Newly prepared “kimjang kimchi” at the Kimchi Love Festival, which was held at the Hanok village, Junggu, Seoul last Saturday
By Shim Hyun-chul
Kimchi is the representative fermented dish of Korea. Those who have not tried kimchi may be startled by the tangy smell, but if you don't try kimchi during your stay in Korea, you cannot say you have spent quality time here.
There is a Korean song with the lyrics ``If we didn't have kimchi, how could have we have our meals?'' Considering these words, Koreans' love toward the dish has endured for a long time.
Normally, kimchi is made with cabbages preserved in salt combined with a special spicy sauce made with red pepper, garlic, green onions, ginger and salted fish.
In late fall, many Koreans make a large amount of kimchi to eat during the cold winter, and this is called ``kimjang kimchi.''
Kimchi is known to have originated in China 3,000 years ago under the name ``jeo,'' and was spread here during the Three Kingdoms period (57 B.C.-A.D. 668). Recipes, and also names, differ depending on the era. It was first called ``chimchae,'' which literally means ``to preserve vegetables in salt,'' and changed to ``timchae'' and ``dimchae,'' until it finally became the name we know now: kimchi.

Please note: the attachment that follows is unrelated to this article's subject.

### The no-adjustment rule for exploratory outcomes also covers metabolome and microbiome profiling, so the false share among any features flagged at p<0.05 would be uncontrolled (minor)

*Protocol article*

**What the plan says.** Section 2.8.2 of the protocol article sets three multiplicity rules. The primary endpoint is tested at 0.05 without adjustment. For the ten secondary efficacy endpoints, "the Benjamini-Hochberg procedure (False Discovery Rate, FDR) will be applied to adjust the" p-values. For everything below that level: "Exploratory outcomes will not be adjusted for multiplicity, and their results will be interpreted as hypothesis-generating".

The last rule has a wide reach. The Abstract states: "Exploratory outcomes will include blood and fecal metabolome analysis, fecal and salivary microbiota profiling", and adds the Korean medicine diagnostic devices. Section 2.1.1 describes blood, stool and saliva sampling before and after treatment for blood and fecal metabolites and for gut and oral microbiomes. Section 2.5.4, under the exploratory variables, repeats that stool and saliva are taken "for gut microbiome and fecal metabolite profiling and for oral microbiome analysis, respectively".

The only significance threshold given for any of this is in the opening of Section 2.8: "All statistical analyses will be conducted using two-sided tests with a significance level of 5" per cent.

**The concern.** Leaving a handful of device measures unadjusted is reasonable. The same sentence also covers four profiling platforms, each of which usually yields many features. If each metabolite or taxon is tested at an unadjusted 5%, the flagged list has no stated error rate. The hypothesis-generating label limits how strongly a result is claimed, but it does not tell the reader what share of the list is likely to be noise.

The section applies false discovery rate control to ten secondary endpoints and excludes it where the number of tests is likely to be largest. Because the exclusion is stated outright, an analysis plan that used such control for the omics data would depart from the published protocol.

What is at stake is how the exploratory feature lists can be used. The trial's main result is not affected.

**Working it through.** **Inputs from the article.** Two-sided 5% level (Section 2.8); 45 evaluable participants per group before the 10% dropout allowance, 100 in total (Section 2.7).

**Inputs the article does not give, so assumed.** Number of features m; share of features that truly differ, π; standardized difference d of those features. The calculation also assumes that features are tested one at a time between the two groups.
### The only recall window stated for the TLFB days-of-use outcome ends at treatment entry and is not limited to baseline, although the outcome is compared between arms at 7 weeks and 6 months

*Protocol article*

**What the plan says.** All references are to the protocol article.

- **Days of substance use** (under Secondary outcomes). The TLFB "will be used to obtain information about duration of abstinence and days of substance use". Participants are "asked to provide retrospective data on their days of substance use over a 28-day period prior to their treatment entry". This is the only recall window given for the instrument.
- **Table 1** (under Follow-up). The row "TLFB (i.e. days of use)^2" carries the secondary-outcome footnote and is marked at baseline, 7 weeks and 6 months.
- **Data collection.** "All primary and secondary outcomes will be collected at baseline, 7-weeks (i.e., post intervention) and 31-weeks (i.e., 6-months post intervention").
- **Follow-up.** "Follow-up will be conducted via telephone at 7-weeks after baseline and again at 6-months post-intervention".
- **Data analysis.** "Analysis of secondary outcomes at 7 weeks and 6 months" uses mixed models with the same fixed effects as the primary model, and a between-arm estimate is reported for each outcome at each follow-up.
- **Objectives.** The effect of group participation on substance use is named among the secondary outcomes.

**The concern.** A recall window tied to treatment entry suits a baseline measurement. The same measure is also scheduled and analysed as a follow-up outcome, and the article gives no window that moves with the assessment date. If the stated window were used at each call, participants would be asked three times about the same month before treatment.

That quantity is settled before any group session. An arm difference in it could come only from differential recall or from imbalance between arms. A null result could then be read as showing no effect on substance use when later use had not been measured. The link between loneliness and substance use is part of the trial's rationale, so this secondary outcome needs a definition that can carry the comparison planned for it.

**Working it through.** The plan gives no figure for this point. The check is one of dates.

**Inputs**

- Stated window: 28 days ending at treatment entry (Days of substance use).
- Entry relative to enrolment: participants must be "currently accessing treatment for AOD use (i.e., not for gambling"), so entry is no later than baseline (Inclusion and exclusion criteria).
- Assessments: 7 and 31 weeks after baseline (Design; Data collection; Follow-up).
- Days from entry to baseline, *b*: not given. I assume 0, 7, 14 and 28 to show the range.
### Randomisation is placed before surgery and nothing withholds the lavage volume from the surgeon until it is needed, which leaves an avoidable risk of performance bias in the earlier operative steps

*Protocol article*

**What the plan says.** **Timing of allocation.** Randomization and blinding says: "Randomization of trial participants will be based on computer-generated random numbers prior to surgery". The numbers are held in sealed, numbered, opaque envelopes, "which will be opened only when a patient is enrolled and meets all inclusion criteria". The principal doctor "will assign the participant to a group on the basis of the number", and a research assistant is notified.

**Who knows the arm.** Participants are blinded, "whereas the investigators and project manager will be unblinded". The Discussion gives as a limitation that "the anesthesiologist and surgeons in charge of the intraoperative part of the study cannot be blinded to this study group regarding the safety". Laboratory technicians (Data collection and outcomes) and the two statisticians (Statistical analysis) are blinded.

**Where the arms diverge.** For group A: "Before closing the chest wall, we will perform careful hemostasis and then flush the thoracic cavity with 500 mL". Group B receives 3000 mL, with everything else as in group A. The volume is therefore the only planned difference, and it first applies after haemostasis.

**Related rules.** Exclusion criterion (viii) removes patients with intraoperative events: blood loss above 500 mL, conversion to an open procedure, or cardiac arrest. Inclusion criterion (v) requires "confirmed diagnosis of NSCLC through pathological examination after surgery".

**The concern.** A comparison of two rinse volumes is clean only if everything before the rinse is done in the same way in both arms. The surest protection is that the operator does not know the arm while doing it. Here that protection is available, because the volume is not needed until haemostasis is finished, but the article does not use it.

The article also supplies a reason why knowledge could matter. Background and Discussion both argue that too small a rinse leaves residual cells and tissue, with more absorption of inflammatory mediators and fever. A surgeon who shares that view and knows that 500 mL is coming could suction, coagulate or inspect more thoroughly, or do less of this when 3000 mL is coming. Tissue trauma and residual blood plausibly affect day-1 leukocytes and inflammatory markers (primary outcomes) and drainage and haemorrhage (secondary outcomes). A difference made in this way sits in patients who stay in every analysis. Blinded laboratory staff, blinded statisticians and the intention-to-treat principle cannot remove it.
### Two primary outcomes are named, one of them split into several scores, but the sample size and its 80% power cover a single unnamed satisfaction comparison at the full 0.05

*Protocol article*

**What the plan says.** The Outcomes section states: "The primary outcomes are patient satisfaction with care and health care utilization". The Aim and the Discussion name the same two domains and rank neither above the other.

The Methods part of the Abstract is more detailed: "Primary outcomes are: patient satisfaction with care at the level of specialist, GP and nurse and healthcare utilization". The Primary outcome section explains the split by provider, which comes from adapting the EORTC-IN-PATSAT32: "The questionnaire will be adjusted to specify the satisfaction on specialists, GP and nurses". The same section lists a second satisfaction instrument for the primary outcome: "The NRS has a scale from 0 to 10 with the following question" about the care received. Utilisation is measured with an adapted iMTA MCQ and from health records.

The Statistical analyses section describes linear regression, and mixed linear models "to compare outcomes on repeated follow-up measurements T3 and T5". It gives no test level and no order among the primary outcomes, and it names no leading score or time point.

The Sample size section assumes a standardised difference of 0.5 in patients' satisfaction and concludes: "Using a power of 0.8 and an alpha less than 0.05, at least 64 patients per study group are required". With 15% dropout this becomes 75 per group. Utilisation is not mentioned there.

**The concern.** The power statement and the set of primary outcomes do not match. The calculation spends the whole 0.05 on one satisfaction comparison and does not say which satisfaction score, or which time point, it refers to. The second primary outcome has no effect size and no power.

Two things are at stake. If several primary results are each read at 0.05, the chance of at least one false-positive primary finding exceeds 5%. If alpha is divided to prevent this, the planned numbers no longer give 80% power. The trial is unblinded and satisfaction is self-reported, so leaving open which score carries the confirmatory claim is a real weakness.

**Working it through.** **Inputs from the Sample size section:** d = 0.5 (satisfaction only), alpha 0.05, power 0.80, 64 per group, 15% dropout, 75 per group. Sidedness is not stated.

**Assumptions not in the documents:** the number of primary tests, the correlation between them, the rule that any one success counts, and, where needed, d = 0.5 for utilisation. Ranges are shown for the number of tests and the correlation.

Before the Three Kingdoms era when red pepper was unknown here, the cabbage was simply preserved in salt. During the mid-Joseon Kingdom era (1392-1910), it started to look like the dish people see today.
The shapes and types of kimchi also differed depending on the region. The northern region, where it is cold, preserved the vegetables less in terms of time than other areas, making it more fresh and crunchy. Meanwhile, the southern regions added a lot more pepper, salt and fermented fish to make the kimchi more spicy and salty.
However, as the regions tend to exchange cultures, these differences have disappeared compared to the past, and now it is hard to find such drastic differences in the dishes.